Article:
[Snort-users] ISD171/ping zeros - One legit use
ofir at ...949...
Fri Jun 1 18:27:50 EDT 2001
I can belive this is the case with DNS servers running HPUX 11.x, 10.3 or
If so, the admin who set up the DNS server did not fully understand this
With load balancing I am more skeptic.
They balance the load on the Servers on site not on the coming clients...
If you will download version 2.5 of my paper and go to page 45 you will have
a full explanation.
Ofir Arkin [ofir at ...949...]
The Sys-Security Group
PGP CC2C BE53 12C6 C9F2 87B1 B8C6 0DFA CF2D D360 43FA
From: Rich Adamson [mailto:radamson at ...2127...]
Sent: Friday, June 01, 2001 6:03 AM
To: Ofir Arkin; Snort Users Postings
Subject: RE: [Snort-users] ISD171/ping zeros - One legit use
I did search multiple web sites (including yours) and found nothing that
suggests 1500 byte icmp requests have been observed in DNS/Load Balancing
systems. Icmp's have been used for a lot of unusual things, however only
one web site found any reference whatsoever to "IDS171" and that one
did not even provide a hint relative to the response below.
The original posting was intended to "add to" the list of what some might
consider legitimate icmp uses.
> This is an issue dealt in this mailing lists again and again :)
> You might wish to search the archives and find out that HPUX 11.x, 10.30,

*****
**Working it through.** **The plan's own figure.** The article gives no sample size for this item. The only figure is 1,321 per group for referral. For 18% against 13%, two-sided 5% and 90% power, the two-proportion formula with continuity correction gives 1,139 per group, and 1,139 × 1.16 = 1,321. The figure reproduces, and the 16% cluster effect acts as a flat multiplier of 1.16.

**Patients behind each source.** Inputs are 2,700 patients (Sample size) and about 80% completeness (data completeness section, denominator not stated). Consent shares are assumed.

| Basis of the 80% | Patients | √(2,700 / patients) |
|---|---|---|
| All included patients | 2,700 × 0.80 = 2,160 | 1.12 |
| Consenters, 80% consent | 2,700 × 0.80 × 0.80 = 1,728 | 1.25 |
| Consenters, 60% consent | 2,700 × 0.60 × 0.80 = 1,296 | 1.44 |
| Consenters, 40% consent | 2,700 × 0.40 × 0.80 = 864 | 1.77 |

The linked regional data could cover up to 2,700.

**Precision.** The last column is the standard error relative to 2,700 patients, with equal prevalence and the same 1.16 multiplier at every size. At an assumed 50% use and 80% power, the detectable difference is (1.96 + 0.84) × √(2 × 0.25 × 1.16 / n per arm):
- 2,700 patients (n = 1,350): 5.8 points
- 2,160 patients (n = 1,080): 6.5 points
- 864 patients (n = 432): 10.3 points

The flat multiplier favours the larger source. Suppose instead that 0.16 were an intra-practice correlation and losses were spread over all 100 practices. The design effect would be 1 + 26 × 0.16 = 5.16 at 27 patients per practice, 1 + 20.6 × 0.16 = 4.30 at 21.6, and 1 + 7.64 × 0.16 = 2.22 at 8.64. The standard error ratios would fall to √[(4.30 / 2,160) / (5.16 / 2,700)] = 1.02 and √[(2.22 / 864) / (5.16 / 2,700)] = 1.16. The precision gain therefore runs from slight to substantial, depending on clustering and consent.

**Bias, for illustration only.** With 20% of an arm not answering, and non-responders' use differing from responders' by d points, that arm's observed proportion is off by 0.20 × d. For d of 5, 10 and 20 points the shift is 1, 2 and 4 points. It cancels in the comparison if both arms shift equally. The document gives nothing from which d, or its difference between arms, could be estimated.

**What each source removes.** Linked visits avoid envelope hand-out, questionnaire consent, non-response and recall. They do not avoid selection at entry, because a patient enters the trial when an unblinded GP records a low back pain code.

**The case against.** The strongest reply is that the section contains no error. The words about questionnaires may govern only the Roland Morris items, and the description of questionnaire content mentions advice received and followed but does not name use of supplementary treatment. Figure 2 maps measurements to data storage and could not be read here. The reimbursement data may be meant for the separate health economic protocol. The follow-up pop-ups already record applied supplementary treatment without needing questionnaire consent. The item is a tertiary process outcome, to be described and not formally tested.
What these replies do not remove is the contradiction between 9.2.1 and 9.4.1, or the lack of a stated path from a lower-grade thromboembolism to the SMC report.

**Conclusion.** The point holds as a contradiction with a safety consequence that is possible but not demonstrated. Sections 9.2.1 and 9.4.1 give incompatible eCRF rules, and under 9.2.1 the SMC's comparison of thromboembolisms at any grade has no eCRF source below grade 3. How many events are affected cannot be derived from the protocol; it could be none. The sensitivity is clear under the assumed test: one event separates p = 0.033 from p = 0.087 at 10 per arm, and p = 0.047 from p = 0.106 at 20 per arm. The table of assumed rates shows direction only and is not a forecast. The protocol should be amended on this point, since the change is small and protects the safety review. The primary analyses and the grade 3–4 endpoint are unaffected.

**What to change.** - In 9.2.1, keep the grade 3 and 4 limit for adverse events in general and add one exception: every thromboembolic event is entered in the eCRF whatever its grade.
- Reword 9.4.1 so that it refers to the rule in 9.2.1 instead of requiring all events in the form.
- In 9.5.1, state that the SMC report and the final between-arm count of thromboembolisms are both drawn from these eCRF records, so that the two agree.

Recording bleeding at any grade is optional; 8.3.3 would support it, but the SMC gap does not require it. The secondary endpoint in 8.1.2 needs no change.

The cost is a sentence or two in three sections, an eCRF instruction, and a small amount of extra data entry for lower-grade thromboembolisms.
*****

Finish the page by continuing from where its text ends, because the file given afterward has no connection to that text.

> AIX 4.3.x has a 'unique' PMTU discovery process using ICMP Echo requests
> that produce the same patterns you described.
> You can also read the appropriate section in my paper ICMP Usage in
> available from http://www.sys-security.com.
> -----Original Message-----
> One of our sites has been observing:
> 09:49:15 snort: IDS171/ping zeros: x.x.x.x -> y.y.y.y
> from snort. The content of these ping packets is essentially 1500 bytes
> of zeros (0's), and were arriving from five IP addresses assigned around
> the world.
> In researching the "source" of these packets, we received the following
> response from this well-known international company:
> "What you are seeing is a Wide area load balancing system trying to figure
> out which of our 3 data centers is closest to you. Someone on your
> requested one of our websites, and our DNS/load balancing system tries
> probing your nameserver that the initial dns request came from, and
> instructs the other data centers to do the same to collect path metrics.
> Subsequent requests from your network result in being handed an IP for the
> closest/fastest data center. http://www.f5.com has the relavent
> on how the system works.
> If you'd like to be put in an exclude list, we can stop the probes to your
> network. It tries to be as quiet as possible, but is in no way malicious.
> It does tend to set off some IDS systems though."
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